Gander, Newfoundland is a desolate looking place and as we stepped off it was plenty chilly. A bus was standing by to take us to the place we were to have breakfast at. It was maybe eight or ten blocks away. We had a warm breakfast, sent telegrams, letters, and cards, and rested while the plane refueled for the long hop over the Atlantic,

Mrs. Rockwell found a piano and entertained beautifully. Everyone enjoyed her playing as she was a professional player. I think it gave all of us a tremendous lift for the next twelve hours were to be long ones.

We left Gander Field around 11:00 A.M. out over the ocean we flew, into the clouds, and we stayed above them most of the way over, with an occasional peek through. Then we saw the ripply ocean. It looked very calm, but still we could see little white flakes all over. These must of been white caps, and I think if we had been down there, they would have looked very high.

Lunch was served two or three times, but not a heavy meal going over, Near midnight, twelve or thirteen hours later, the dear isle of Ireland, where some 125 years ago my ancestors come from, was spotted. I had an almost belonging feeling too. Our expert pilot made a graceful landing on Shanon Field and the T.W.A. officer of Shanon came aboard. He was a slight, dark haired Irish lad about 20 years old. He made the most charming speech in his pleasing dialect. He said, "You now are in Ireland. Your stop will be one hour and 45 minutes. Please keep your seats till the Captain leaves the plane." Then the Captain came striding down the aisle with a resounding foot step that sounded like "Thumper The Rabbit". Time and time again I noticed when the crew members of planes walked it sounded like that and you really sit up and take notice when one of those tall, straight, handsome officers walk in or through a room.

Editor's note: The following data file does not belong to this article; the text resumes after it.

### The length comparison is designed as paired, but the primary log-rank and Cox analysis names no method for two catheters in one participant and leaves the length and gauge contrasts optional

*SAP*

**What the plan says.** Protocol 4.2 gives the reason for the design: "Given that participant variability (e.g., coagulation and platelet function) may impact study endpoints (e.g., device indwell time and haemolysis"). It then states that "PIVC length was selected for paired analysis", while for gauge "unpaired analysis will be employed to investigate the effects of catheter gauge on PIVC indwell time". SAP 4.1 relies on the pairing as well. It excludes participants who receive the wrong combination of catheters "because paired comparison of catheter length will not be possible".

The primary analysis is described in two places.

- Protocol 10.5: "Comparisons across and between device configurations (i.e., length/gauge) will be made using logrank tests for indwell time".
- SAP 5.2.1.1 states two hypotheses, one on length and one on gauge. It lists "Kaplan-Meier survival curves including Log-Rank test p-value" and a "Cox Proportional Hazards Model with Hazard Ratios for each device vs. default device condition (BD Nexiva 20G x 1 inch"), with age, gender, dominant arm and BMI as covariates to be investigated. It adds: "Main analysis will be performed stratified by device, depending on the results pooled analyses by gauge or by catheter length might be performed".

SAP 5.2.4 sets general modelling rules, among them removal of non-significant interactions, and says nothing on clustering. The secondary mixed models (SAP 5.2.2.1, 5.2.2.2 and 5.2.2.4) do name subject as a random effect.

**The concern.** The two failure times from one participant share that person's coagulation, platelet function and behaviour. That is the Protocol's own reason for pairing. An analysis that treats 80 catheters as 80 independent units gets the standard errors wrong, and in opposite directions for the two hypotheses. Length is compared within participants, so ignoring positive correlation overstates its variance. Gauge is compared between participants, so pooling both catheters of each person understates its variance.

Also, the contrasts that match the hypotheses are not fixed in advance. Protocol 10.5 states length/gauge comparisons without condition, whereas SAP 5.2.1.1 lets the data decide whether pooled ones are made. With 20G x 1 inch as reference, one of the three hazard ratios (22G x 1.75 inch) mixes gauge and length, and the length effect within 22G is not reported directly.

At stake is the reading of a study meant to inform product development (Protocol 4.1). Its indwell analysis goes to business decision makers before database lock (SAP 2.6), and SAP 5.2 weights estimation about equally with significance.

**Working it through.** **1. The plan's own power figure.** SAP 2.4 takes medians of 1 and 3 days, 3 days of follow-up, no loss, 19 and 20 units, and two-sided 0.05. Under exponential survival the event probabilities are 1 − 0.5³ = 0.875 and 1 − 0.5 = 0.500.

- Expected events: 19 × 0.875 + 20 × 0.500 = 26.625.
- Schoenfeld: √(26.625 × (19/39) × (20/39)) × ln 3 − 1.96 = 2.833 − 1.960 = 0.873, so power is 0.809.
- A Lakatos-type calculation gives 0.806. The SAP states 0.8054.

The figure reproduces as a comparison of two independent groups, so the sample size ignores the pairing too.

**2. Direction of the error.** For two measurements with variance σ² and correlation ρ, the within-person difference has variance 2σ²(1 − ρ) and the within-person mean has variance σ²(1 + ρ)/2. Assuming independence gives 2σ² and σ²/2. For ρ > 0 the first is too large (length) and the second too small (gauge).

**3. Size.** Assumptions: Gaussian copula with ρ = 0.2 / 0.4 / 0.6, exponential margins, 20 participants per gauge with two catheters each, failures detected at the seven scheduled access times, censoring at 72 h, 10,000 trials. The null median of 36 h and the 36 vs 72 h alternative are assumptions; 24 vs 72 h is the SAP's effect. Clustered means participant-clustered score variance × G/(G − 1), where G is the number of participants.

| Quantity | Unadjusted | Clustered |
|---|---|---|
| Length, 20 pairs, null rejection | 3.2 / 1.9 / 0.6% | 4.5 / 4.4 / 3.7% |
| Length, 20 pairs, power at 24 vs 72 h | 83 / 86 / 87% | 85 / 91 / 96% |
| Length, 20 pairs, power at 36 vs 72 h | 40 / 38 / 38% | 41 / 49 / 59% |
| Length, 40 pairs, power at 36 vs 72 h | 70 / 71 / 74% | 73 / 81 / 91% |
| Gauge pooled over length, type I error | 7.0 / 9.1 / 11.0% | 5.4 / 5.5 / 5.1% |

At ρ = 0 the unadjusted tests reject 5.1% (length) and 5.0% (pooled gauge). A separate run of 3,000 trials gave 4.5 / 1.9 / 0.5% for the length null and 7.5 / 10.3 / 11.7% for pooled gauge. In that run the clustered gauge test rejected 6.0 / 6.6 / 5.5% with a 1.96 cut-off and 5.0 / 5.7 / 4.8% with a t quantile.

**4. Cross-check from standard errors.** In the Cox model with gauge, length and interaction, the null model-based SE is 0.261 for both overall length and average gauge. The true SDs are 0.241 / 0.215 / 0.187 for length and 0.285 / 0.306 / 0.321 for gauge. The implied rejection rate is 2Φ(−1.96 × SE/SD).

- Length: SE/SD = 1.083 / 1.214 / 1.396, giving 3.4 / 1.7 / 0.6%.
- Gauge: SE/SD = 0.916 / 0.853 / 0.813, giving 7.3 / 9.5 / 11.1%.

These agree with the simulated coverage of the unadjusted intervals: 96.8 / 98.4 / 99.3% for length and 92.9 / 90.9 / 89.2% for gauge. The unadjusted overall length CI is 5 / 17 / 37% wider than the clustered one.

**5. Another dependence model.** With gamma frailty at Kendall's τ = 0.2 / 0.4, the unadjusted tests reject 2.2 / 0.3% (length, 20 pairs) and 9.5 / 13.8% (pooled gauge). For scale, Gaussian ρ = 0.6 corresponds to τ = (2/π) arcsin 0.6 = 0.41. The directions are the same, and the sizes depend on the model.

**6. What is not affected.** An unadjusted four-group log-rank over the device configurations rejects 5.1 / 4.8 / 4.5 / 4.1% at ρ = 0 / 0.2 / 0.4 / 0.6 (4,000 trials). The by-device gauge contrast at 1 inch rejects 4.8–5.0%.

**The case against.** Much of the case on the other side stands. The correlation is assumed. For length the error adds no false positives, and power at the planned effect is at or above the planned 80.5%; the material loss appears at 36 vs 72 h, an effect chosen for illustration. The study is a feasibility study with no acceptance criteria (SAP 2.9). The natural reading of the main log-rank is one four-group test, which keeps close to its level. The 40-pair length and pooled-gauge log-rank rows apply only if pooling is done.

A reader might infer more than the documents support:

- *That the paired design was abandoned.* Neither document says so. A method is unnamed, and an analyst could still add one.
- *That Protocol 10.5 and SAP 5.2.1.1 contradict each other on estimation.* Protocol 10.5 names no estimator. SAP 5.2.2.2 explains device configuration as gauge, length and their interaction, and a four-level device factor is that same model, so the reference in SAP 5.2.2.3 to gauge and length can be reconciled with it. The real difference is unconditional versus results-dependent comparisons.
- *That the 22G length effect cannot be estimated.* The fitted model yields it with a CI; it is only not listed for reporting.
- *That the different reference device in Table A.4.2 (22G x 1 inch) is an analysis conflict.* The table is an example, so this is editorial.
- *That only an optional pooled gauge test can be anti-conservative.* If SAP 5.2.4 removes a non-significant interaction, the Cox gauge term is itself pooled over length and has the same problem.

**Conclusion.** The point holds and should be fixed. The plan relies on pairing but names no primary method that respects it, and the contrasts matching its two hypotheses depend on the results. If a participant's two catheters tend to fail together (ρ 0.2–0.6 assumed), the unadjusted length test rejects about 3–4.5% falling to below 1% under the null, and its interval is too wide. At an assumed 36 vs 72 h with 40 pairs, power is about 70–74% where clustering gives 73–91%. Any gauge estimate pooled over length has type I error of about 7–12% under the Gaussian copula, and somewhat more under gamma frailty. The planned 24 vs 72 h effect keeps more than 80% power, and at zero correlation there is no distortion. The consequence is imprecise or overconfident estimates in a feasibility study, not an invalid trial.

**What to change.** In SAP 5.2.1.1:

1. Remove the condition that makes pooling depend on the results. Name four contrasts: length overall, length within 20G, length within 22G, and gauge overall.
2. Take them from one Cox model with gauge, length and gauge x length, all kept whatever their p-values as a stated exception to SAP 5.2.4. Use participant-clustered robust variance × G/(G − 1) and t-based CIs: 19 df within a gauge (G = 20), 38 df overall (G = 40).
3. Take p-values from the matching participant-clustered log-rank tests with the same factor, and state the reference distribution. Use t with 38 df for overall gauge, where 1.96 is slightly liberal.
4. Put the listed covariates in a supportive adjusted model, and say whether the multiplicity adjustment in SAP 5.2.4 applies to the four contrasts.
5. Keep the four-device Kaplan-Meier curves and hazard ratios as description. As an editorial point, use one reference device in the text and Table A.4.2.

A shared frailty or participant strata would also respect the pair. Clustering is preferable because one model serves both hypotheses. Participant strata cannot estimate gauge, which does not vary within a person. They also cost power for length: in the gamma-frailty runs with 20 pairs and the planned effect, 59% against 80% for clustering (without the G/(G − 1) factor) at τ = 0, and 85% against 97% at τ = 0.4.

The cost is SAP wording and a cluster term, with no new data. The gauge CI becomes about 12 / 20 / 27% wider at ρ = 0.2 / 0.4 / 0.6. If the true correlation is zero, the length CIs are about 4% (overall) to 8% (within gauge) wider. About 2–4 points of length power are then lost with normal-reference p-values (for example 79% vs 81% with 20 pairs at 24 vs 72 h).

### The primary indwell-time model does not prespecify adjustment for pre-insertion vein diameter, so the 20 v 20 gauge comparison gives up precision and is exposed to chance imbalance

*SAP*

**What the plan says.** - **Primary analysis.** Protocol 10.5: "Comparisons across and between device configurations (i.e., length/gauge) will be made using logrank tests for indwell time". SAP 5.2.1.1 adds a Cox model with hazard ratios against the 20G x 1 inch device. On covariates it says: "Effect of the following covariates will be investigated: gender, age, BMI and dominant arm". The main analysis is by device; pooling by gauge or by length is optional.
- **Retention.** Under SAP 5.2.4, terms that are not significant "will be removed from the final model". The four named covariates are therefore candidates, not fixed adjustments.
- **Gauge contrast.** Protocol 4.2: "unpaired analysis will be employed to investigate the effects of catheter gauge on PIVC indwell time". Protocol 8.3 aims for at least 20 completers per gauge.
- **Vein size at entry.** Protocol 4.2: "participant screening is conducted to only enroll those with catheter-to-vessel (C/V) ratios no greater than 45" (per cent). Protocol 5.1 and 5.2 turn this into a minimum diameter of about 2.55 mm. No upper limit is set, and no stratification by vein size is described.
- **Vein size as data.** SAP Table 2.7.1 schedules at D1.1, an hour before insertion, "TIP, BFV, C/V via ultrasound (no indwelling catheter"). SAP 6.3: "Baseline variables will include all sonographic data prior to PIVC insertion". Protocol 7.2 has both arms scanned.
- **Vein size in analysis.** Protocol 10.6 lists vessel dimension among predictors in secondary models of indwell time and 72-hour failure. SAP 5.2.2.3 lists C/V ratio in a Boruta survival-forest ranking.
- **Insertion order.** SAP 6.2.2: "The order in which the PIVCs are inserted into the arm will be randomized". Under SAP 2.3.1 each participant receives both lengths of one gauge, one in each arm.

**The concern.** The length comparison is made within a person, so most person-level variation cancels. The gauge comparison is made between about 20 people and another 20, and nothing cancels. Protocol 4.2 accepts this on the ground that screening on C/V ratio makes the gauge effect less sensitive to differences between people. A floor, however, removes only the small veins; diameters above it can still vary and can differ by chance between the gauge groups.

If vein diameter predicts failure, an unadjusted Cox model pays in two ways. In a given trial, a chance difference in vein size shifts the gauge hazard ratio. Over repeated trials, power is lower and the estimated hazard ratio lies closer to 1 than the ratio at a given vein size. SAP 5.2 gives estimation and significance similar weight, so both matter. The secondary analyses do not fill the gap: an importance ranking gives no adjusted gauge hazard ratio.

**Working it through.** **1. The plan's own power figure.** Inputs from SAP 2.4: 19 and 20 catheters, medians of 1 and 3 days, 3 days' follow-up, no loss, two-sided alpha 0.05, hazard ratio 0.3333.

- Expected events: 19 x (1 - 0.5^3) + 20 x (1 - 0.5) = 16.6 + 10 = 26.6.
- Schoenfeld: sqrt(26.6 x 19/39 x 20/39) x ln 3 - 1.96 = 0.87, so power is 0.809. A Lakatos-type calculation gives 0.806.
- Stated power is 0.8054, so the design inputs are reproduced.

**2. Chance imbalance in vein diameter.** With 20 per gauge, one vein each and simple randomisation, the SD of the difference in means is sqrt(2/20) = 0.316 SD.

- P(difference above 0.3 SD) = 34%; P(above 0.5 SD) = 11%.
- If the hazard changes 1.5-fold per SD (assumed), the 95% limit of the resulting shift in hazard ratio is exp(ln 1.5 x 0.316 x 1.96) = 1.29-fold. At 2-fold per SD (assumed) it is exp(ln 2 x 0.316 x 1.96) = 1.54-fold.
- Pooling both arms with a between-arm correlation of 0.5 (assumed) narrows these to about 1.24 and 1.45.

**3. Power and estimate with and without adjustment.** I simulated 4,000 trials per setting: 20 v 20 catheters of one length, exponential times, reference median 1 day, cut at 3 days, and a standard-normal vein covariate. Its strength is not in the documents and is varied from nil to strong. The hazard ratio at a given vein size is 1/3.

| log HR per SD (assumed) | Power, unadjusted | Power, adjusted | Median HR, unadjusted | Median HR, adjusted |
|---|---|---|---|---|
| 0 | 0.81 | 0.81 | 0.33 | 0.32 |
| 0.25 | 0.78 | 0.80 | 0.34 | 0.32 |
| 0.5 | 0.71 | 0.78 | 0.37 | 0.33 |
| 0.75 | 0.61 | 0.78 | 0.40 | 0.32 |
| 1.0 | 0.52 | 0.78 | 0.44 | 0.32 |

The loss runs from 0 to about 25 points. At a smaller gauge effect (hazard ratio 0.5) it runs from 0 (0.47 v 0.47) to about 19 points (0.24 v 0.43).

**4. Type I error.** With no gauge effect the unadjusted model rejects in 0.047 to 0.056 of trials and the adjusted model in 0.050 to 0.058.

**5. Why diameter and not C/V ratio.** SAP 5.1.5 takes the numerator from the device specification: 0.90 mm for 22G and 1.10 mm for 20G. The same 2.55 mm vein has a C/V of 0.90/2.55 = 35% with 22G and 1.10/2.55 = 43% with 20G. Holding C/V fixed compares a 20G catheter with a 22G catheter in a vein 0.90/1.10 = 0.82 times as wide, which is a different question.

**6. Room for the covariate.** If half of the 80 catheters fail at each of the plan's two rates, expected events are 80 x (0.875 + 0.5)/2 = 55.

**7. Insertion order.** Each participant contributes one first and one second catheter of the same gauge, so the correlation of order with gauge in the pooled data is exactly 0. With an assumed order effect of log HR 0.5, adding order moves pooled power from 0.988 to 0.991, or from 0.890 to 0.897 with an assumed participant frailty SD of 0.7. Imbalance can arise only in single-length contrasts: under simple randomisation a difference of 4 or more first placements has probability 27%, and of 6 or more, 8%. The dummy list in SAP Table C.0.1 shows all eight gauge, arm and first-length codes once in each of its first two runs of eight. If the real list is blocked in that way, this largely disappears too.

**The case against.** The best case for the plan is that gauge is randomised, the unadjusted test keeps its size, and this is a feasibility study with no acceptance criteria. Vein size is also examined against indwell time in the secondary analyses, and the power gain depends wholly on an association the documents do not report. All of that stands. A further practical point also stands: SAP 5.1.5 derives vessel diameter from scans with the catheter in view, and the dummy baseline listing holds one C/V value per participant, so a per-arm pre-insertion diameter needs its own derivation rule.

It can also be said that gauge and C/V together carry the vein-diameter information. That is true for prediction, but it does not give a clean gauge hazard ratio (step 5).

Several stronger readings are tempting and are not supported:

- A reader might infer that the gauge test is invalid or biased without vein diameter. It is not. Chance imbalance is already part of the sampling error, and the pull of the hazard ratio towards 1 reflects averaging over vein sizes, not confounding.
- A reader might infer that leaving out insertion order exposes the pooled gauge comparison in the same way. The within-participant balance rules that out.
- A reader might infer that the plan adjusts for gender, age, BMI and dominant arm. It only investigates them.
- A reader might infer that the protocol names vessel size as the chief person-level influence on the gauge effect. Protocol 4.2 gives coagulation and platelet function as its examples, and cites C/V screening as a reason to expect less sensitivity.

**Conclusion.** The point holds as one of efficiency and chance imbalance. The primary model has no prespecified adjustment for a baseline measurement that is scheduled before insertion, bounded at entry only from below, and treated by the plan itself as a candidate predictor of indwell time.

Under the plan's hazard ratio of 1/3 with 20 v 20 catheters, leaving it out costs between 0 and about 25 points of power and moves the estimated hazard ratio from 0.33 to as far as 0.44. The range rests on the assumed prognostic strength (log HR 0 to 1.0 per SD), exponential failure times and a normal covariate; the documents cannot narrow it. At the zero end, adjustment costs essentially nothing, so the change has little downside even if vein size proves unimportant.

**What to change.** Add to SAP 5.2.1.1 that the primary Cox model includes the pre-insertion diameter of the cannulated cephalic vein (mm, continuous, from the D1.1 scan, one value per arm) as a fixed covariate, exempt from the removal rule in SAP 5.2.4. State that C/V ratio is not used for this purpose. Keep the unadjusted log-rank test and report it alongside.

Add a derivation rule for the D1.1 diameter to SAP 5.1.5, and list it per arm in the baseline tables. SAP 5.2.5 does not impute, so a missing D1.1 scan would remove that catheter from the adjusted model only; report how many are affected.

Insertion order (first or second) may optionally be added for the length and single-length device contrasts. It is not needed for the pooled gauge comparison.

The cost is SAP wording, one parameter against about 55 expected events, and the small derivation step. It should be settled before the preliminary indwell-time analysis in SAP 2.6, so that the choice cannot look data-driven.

We left the plane most of us saying "So this is Ireland", but as it was dark, we hastened to the dining room where we were served a hot meal. We had meat, potatoes, gravy, a vegetable, and tea. No bread or butter, but the beautiful dining room made up for that. It was elegant. The furniture was upholstered in red 'plush. The drapes were red wool, and the carpet a deeper red. Every table had fine white linen table cloths and beautiful silverware.

I noted, too, that the tables all had flowers on them. They seemed to know that flowers lended the most welcoming hospitality to their guests. The service was the best and all the waiters spoke perfect English with a delightful brogue.